Digestion helps the body absorb nutrients from food for nourishment, energy and cell tissue repair, according to the National Institute of Diabetes and Digestive and Kidney Diseases, or NIDDK. Food must be broken down by digestive enzymes before the molecules can enter the bloodstream to deliver essential nutrients to cells.Know More
Digestive organs extract carbohydrates, proteins, fats, vitamins and minerals from food. Carbohydrates in fruits, vegetables and grains are broken down into simple sugars and absorbed into the bloodstream for energy, changing the body's blood sugar level, according to the Merck Manual Home Health Handbook. Fluctuations in blood sugar influence hunger and insulin production.
Carbohydrates also contain fiber, which the body does not digest. Fiber satisfies hunger by slowly passing through the digestive tract, and it aids waste in moving through the digestive and excretory systems, as explained by MedlinePlus.
Proteins are broken down into amino acids, mixed with digestive juices and absorbed through the lining of the small intestine, according to the NIDDK. The bloodstream carries protein molecules throughout the body to stimulate cell growth and repair damaged tissue, as explained by the Merck Manual Home Health Handbook.
The pancreas and liver release enzymes to extract fatty acids and glycerol from fats. Some fat molecules are converted to energy, and others are used to absorb and store vitamins, according to the NIDDK. When a person consumes too many carbohydrates or proteins, the excess molecules are also converted to fats and stored in the cells to use as energy in the future, according to the Merck Manual Home Health Handbook.Learn more about Nutrition & Diets
A carbohydrate-counting chart is beneficial for Type 1 or Type 2 diabetics because keeping track of daily carbohydrate intake helps diabetics control their blood glucose levels, reports the National Institute of Diabetes and Digestive and Kidney Diseases. Maintaining normal blood glucose levels helps diabetics remain healthy and energetic and avoid problems related to diabetes such as nerve damage, kidney disease and blood vessel disease.Full Answer >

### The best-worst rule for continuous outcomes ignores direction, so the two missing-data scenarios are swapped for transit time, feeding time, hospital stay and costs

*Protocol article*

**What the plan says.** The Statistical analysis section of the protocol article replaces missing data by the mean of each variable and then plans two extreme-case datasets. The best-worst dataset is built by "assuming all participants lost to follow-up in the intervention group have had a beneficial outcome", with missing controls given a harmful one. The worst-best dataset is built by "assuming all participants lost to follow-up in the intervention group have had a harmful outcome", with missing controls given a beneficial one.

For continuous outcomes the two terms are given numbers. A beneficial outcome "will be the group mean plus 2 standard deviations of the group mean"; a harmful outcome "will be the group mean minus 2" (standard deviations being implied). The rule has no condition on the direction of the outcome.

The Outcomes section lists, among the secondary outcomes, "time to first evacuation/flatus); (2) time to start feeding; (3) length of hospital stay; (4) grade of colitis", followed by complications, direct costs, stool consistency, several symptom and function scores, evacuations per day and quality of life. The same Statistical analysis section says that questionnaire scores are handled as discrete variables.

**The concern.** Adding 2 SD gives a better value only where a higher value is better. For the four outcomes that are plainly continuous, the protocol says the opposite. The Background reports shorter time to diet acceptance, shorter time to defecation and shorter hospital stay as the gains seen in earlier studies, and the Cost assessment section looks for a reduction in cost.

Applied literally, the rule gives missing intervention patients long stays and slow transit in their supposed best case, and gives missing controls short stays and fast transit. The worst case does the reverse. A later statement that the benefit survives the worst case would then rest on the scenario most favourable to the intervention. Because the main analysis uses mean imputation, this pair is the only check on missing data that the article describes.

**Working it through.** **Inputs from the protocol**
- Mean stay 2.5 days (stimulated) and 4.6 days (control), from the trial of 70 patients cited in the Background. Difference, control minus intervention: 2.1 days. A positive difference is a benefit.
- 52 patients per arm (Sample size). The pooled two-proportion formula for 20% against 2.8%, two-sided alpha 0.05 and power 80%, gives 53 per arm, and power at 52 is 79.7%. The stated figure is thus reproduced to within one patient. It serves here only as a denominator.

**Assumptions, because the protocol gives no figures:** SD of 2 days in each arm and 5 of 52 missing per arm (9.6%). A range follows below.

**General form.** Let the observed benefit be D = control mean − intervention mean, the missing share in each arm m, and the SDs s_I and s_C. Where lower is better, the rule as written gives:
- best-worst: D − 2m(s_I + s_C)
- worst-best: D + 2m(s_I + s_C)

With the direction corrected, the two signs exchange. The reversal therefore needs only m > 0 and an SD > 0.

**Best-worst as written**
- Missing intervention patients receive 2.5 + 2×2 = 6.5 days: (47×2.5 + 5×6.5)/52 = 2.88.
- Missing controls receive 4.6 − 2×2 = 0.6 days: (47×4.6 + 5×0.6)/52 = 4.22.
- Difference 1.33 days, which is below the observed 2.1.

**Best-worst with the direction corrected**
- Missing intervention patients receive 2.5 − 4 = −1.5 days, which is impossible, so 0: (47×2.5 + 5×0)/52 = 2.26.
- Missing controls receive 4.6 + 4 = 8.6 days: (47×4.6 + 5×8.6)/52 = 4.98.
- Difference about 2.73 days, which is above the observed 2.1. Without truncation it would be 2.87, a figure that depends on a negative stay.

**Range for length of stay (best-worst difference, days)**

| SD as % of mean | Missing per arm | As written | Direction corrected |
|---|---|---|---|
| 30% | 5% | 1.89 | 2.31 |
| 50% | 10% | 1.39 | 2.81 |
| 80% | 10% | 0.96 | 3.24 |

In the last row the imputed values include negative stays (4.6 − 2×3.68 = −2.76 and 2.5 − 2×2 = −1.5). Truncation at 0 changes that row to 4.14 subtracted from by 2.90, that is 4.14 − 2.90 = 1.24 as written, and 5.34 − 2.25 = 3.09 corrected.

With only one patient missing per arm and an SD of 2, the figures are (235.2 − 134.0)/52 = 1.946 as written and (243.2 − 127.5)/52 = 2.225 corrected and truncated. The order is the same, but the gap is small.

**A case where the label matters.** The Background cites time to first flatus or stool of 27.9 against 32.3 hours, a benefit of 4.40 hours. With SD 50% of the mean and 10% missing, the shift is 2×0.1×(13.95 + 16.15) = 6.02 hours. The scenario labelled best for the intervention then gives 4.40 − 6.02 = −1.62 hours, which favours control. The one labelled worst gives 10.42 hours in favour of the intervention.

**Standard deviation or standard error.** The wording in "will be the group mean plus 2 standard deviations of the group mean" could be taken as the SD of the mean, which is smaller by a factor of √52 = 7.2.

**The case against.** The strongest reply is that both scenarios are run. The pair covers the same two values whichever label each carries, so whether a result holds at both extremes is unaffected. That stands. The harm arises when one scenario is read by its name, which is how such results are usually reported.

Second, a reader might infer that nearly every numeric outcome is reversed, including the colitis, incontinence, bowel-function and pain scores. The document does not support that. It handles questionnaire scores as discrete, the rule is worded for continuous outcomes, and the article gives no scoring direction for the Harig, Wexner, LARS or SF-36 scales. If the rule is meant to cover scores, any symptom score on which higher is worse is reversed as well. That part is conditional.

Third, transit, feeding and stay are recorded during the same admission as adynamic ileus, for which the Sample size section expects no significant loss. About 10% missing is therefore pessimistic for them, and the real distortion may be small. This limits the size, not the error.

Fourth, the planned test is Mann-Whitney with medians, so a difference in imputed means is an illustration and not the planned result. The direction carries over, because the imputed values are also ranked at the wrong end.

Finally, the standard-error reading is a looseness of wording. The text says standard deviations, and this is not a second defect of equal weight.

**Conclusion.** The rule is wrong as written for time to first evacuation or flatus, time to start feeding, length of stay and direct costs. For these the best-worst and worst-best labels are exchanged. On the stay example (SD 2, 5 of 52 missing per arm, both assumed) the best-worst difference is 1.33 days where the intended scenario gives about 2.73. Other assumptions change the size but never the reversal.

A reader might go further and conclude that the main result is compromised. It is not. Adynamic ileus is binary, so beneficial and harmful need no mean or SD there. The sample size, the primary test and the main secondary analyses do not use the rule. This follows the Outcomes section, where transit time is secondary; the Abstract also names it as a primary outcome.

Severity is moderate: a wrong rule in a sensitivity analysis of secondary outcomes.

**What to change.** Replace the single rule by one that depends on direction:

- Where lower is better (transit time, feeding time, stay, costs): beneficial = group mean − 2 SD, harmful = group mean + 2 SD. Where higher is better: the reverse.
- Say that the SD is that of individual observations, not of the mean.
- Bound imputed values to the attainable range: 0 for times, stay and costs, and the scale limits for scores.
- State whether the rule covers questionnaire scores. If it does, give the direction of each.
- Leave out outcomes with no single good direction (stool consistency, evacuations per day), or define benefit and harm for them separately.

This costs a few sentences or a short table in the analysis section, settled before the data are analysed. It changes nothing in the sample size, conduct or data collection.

A dialysis patient needs to avoid certain foods because certain foods can increase health complications, according to the National Institute of Diabetes and Digestive and Kidney Diseases. A dialysis patient should avoid excess fluid, phosphorus, potassium and sodium. Individuals on dialysis are often encouraged to consume plenty of high-quality protein.Full Answer >
Diabetics must consult diabetes educators or dieticians to determine how many carbohydrates to take in on a daily basis, as healthy amounts vary from person to person, reports the National Institute of Diabetes and Digestive and Kidney Diseases. In healthy diets, carbohydrates constitute 45 to 65 percent of total calorie intake. Diabetics can ensure that the meals they consume contain the proper amount of carbohydrates through carbohydrate counting.Full Answer >
There is no defined limit on how many carbohydrates a person with diabetes should eat, according to the National Institute of Diabetes and Digestive and Kidney Diseases. However, most people should aim to get between 45 and 65 percent of their calories from carbohydrates.Full Answer >